Shoulder replacement surgery an option when golf, tennis have you down
If your golf or tennis game is on hold due to chronic shoulder pain and stiffness, you might find yourself considering joint replacement surgery. First performed in the 1950s, shoulder replacement surgery was invented to treat serious breaks in the ball or socket of the shoulder joint that could not be reset using traditional methods.
Today, the procedure is less common than knee or hip replacement, though 53,000 people receive it each year.
Beyond serious injuries, the most common reason your shoulder joint fails is advanced arthritis.
Arthritis is a common inflammatory condition that causes the joint to deteriorate. Symptoms can be managed with an anti-inflammatory drug or disease-modifying anti-rheumatic drug, but this doesn’t completely stop deterioration.
“If you’ve tried medication and physical therapy but are not seeing results, your doctor may recommend shoulder replacement surgery,” said Dr. Hithem Rahmi, a Geisinger fellowship-trained orthopaedic surgeon. “It’s a consistently successful procedure that minimizes pain and can get you back to a normal life.”
When you get a total shoulder replacement, your orthopaedic surgeon will replace the failing joint with a metal ball and stem inside of a plastic socket.
If your tendons in the rotator cuff are intact, you’ll have the standard replacement where joint placement mimics biological joints. However, some people with tissue damage may have a reverse total shoulder replacement, where the socket is attached to the bone and the ball to the shoulder bone.
“The reverse total joint replacement accesses a different muscle group and can restore full range of motion in patients with existing damage,” Rahmi said.
If you are dealing with pain but the joint’s socket is fully intact, the ball of the joint may be the source of the problem. In this case, your surgeon will recommend a procedure called a stemmed hemiarthroplasty, where they only just the ball at the end of the joint with a long-stemmed prosthetic.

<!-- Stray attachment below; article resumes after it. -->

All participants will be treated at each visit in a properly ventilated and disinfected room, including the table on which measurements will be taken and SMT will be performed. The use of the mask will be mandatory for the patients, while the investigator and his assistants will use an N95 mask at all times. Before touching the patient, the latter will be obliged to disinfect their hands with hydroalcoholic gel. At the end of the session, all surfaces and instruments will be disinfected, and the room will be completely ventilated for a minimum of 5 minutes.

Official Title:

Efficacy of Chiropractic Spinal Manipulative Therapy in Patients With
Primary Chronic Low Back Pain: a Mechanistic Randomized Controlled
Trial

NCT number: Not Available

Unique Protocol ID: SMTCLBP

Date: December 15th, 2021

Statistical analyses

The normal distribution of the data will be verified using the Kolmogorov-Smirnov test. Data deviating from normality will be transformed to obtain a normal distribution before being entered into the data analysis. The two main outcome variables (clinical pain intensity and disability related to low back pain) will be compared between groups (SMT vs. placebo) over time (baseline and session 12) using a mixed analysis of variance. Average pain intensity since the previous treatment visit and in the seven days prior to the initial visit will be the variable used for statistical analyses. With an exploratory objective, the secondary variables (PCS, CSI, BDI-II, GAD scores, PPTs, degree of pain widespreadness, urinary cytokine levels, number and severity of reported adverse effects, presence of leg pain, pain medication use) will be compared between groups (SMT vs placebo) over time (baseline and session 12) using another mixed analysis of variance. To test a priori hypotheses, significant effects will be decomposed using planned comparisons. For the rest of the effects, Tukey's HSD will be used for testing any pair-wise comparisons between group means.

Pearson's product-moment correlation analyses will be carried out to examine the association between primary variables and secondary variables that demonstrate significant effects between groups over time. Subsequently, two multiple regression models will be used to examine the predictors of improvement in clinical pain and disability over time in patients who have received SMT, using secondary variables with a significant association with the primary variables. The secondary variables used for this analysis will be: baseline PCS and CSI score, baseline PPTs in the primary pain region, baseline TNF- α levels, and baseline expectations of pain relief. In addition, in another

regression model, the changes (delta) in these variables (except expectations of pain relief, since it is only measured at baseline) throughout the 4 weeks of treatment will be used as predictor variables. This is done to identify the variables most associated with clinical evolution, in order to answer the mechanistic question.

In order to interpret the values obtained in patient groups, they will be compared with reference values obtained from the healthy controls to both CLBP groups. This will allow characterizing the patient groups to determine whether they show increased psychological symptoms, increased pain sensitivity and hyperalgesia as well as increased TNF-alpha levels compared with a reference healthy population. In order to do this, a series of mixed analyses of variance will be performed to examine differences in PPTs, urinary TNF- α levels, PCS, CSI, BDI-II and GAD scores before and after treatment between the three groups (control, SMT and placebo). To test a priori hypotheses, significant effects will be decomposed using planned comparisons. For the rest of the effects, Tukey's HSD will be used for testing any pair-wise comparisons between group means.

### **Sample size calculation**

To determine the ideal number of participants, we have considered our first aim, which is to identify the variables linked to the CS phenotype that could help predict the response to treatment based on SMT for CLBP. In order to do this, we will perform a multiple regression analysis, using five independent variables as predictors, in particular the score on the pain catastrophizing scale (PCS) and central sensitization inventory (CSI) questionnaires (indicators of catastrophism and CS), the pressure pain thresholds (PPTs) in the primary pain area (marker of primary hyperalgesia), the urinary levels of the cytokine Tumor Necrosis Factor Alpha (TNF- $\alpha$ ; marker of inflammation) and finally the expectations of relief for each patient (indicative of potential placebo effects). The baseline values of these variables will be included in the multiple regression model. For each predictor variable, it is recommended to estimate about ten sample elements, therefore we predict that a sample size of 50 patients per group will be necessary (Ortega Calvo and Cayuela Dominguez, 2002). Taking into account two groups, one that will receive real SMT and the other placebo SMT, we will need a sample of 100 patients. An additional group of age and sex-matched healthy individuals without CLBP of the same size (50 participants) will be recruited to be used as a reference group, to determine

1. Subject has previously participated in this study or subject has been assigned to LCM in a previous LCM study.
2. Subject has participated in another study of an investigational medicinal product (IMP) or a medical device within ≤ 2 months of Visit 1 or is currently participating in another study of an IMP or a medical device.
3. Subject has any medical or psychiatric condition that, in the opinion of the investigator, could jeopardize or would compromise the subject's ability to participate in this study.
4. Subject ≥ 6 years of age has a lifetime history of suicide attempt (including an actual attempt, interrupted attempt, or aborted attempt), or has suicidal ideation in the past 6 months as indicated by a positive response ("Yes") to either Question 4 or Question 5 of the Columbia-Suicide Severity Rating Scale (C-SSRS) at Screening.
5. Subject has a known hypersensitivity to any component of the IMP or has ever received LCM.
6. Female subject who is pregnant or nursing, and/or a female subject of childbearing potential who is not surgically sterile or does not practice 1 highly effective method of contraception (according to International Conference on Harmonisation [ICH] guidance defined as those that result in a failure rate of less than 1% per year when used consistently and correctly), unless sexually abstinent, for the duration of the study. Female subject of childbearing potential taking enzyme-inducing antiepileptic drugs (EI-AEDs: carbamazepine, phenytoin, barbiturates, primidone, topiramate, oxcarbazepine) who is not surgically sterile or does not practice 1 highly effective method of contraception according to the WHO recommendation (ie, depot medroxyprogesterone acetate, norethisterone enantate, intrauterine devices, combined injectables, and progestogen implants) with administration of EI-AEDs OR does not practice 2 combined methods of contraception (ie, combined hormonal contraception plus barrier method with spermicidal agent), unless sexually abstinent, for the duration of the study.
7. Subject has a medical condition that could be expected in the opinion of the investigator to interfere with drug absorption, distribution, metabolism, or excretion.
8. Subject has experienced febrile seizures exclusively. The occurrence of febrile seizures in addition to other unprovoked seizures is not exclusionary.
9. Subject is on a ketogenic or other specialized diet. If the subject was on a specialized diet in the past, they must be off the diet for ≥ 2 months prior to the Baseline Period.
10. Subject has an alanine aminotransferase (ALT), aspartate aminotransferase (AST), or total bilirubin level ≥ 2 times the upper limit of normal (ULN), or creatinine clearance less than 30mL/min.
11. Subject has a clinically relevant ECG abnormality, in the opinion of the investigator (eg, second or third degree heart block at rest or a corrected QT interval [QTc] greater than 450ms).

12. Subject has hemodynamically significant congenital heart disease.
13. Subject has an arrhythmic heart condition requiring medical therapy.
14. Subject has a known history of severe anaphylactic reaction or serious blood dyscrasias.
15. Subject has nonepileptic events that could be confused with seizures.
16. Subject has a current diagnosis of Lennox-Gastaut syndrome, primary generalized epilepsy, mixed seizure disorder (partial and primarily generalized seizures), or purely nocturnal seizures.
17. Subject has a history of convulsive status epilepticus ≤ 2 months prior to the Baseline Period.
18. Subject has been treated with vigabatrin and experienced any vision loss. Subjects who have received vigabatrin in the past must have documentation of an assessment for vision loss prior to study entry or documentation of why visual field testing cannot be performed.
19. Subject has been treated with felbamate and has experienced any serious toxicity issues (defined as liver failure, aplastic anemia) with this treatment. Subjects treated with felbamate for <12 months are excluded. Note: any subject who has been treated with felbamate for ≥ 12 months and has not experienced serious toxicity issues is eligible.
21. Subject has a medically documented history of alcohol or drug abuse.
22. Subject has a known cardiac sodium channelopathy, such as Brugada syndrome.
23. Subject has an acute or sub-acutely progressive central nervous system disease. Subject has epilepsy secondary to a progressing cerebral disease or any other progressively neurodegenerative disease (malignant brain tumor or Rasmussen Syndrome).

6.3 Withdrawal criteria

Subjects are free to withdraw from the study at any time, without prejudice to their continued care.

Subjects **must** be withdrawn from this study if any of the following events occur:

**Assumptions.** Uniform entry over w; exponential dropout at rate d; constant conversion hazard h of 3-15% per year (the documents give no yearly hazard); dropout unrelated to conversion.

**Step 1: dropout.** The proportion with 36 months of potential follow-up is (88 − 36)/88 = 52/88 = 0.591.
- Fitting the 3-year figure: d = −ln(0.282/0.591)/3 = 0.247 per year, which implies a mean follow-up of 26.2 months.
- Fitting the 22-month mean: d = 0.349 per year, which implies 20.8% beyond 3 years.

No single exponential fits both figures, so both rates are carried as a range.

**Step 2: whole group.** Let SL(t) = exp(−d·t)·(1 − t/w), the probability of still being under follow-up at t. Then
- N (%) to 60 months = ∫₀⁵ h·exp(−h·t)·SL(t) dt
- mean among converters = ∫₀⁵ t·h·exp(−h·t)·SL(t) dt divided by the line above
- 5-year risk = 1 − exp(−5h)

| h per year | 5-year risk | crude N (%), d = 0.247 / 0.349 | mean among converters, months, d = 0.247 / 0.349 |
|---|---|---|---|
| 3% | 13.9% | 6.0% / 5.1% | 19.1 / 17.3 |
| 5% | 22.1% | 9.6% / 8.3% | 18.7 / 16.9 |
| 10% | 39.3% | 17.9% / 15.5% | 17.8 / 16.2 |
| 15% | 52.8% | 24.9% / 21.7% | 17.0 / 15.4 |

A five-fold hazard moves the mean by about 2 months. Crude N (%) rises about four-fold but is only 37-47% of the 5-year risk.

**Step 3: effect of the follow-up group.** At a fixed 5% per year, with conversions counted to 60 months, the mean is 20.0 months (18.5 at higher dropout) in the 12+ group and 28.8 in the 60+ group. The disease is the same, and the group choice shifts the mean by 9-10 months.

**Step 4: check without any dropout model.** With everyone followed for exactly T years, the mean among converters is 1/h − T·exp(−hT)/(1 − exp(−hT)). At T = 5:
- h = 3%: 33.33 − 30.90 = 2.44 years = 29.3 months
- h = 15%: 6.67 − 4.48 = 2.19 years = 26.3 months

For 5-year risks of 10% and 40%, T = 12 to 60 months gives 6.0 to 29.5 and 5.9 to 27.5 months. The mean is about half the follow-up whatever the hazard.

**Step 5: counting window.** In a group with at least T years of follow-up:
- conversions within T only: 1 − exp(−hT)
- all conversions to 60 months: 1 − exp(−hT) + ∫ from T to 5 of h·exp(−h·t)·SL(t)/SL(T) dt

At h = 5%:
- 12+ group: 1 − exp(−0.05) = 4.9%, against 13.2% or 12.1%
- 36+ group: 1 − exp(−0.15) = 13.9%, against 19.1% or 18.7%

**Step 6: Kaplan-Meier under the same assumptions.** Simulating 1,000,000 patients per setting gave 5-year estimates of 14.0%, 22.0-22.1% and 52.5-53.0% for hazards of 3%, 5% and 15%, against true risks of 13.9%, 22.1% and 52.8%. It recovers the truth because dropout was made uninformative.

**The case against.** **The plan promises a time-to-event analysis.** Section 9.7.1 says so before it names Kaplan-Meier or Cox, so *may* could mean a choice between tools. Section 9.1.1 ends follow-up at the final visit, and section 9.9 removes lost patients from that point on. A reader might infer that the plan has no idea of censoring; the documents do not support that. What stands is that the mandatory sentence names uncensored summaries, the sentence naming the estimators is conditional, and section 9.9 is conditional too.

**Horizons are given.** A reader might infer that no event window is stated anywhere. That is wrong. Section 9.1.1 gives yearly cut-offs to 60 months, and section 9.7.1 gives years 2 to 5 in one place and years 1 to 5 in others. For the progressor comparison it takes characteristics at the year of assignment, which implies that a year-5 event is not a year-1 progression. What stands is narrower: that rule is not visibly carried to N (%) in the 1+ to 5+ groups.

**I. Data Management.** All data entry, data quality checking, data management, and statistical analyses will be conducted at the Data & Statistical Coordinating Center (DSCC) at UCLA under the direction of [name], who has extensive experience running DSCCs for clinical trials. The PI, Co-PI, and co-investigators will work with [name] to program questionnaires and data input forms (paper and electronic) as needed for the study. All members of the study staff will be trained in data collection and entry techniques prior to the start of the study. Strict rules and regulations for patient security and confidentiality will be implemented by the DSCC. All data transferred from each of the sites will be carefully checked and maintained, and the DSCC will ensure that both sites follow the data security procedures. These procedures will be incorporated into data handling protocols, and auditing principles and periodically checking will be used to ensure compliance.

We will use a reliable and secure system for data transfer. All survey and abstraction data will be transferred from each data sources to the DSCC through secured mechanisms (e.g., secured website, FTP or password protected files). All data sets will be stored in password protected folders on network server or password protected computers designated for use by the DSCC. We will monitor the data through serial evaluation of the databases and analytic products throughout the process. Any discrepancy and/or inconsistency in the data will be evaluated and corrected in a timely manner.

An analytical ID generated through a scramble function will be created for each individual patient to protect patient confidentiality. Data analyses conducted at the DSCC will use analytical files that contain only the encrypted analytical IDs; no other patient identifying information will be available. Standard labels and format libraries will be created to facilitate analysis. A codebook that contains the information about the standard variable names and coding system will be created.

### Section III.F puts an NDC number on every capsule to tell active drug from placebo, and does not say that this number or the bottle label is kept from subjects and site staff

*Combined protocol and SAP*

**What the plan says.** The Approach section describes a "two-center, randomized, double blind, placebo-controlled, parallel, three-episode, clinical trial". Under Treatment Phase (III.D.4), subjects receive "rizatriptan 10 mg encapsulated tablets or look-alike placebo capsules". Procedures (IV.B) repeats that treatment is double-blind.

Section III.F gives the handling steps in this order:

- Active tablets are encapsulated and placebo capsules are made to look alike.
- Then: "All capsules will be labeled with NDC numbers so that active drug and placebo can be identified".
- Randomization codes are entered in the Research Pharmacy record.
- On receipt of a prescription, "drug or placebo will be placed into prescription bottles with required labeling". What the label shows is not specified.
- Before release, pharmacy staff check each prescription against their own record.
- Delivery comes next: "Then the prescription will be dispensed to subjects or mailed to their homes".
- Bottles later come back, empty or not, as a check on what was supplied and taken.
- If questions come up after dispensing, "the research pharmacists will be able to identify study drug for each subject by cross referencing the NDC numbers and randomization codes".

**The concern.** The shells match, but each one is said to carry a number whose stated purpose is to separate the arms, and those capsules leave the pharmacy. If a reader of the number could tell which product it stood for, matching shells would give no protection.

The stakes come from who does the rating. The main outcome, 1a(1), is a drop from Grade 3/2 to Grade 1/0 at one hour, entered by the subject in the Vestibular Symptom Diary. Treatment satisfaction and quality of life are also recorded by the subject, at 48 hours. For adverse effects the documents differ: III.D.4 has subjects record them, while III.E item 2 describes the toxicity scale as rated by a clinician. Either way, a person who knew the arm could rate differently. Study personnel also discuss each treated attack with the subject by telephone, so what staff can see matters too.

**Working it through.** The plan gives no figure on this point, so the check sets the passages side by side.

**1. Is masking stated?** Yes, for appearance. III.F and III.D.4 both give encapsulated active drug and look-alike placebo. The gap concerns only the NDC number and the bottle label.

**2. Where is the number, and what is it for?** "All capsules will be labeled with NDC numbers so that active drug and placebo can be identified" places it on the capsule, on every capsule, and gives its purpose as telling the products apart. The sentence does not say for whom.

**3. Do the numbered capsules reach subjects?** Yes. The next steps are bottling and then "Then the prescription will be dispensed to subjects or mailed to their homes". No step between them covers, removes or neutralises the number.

Finally, there’s a resurfacing hemiarthroplasty, which is similar to a stemmed hemiarthroplasty because the socket is fully intact. But in this case, the ball is salvageable. Instead of replacing the ball, your surgeon will place a cap on the existing joint. This method is best for younger patients who want to avoid the wear and tear of a full replacement.
Most patients are discharged from the hospital two or three days after the surgery, but that doesn’t mean recovery is on hold until you leave the hospital. Soon after surgery, your care team will begin teaching you subtle rehabilitation exercises to strengthen the joint and improve flexibility.
Once back home, you will have to wear a sling for up to four weeks while the joint heals and take part in physical therapy to continue building strength and dexterity.
“Recovery after joint replacement surgery is a long road,” Rahmi said. “It’s important to follow your doctor’s orders with for physical therapy and limiting movement.”
But, with that hard work, you will restore strength and movement in the joint within a year so you can return to the golf course or tennis court pain-free.
This is one of a continuing series of sports medicine articles provided by Geisinger doctors.